World Bulletin / News Desk
Ecuador urged Britain Friday to "grant safe passage" out of the country to WikiLeaks founder Julian Assange after Sweden dropped a warrant that drove him to take refuge in Ecuador's London embassy.
Swedish prosecutors earlier announced they had dropped their rape probe against Assange, 45.
Despite that, British police said they would still arrest Assange if he tried to leave the embassy.
They said he had breached the terms of his bail by refusing to turn himself in when an arrest warrant was issued in 2012.
The Australian founder of the WikiLeaks whistleblowing site has always denied the rape allegations.
His site in 2010 leaked hundreds of thousands of secret US military and diplomatic documents.
Assange feared that if he gave himself up to the Swedish authorities he would be extradited to the United States and put on trial for the intelligence leaks.
Ecuador under leftist President Rafael Correa granted Assange asylum in its London embassy in 2012.
Long said "Ecuador welcomes the decision to drop the charges," recalling that Swedish prosecutors questioned Assange in the embassy in November.
"Ecuador regrets that it took Swedish Prosecutor more than four years to carry out this interview. This was a wholly unnecessary delay," Long wrote.
The soldiers were due to depart from Israel at around 3 pm (1200 GMT) and arrive some 18 hours later, said Israeli military spokesman Jonathan Conricus.
May's EU adviser Olly Robbins has informed his counterparts in various European capitals of the offer, the newspaper said, citing unnamed officials briefed on the discussions.
After seven years of negotiation, a controversial free trade deal between the European Union and Canada goes into effect on a provisional basis this Thursday.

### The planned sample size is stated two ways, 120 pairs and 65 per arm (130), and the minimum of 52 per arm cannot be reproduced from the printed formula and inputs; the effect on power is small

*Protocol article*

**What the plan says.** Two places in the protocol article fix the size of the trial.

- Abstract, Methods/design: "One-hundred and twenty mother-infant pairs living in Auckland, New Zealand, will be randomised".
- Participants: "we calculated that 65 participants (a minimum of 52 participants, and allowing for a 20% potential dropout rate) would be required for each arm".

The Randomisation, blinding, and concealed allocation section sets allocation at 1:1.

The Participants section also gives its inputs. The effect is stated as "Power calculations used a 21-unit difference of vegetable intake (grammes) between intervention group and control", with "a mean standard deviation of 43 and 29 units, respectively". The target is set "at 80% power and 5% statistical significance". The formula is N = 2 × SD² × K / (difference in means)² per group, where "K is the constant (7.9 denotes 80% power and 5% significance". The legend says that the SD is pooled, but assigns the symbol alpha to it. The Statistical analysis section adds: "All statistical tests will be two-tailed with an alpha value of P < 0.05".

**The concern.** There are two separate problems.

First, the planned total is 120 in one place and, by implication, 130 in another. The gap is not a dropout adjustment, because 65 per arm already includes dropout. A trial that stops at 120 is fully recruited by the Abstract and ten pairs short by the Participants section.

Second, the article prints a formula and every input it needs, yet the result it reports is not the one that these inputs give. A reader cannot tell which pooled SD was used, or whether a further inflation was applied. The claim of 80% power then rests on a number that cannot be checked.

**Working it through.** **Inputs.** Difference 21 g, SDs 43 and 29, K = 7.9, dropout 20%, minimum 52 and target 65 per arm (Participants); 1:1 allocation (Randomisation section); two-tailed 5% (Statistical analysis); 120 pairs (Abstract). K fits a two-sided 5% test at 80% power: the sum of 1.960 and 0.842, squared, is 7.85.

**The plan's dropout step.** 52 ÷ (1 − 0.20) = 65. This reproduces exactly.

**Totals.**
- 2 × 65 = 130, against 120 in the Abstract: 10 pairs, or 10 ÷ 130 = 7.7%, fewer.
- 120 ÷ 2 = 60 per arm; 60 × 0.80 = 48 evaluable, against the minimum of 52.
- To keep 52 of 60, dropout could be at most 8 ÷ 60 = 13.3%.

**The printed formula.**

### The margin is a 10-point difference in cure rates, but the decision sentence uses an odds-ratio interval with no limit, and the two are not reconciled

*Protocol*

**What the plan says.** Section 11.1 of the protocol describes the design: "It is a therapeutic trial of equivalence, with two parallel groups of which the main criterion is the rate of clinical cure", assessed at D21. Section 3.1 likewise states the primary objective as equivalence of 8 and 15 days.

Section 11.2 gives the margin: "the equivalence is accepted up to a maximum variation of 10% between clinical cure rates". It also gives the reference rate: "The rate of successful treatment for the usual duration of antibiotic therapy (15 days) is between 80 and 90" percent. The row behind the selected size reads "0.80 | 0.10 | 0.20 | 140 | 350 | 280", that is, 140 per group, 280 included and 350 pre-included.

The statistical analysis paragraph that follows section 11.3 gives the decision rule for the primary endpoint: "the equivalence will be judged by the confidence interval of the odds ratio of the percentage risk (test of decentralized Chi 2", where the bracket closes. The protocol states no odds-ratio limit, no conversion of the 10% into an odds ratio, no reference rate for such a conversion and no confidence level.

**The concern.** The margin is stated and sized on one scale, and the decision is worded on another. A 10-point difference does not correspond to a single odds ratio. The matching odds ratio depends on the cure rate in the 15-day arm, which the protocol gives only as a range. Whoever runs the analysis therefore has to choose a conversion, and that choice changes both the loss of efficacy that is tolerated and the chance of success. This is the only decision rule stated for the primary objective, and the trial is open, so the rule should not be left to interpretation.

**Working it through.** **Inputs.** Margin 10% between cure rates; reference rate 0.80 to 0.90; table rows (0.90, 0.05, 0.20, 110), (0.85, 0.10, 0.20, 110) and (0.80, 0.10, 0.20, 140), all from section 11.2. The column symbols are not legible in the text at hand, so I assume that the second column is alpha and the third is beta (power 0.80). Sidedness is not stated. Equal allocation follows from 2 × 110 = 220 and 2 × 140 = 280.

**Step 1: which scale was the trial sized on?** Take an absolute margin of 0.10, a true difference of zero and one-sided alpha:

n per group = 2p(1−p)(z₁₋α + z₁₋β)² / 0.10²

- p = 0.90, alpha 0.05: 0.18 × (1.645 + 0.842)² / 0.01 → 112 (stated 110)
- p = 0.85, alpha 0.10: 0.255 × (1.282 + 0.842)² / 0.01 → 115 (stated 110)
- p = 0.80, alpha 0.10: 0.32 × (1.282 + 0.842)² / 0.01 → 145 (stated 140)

The center of the storm came ashore near Yabucoa in southeastern Puerto Rico around 6:15 am (1015 GMT), the forecasters said.
PM Theresa May announces UK will 'stop all defense engagement and training of Burmese military'
The 25-year-old man was detained in Wales late Tuesday under the Terrorism Act
Credit reporting firm reveals more on scope of attack as Massachusetts becomes first state to file lawsuit
Individual displacements hamper record keeping of displacements along Pacific coast, Venezuelan border
Budget airline says it 'messed up' pilots' annual leave
Only regular forces in troubled region will have access to weapons, Sudanese president says
She called Thursday's meeting after Foreign Secretary Boris Johnson set out his own vision of life outside the European Union, prompting a colleague to accuse him of "backseat driving".
Puythouck camp in northern France had been home to nearly 400 people, mostly Iraqi Kurds and Afghans, hoping to reach UK
President urges reform; tells international body to 'focus more on people and less on bureaucracy'
Hillary Clinton acknowledges legal challenge may not be possible but won't rule one out
Secretary-general of European Parliament's Turkey Forum says axing talks would be a 'lose-lose situation'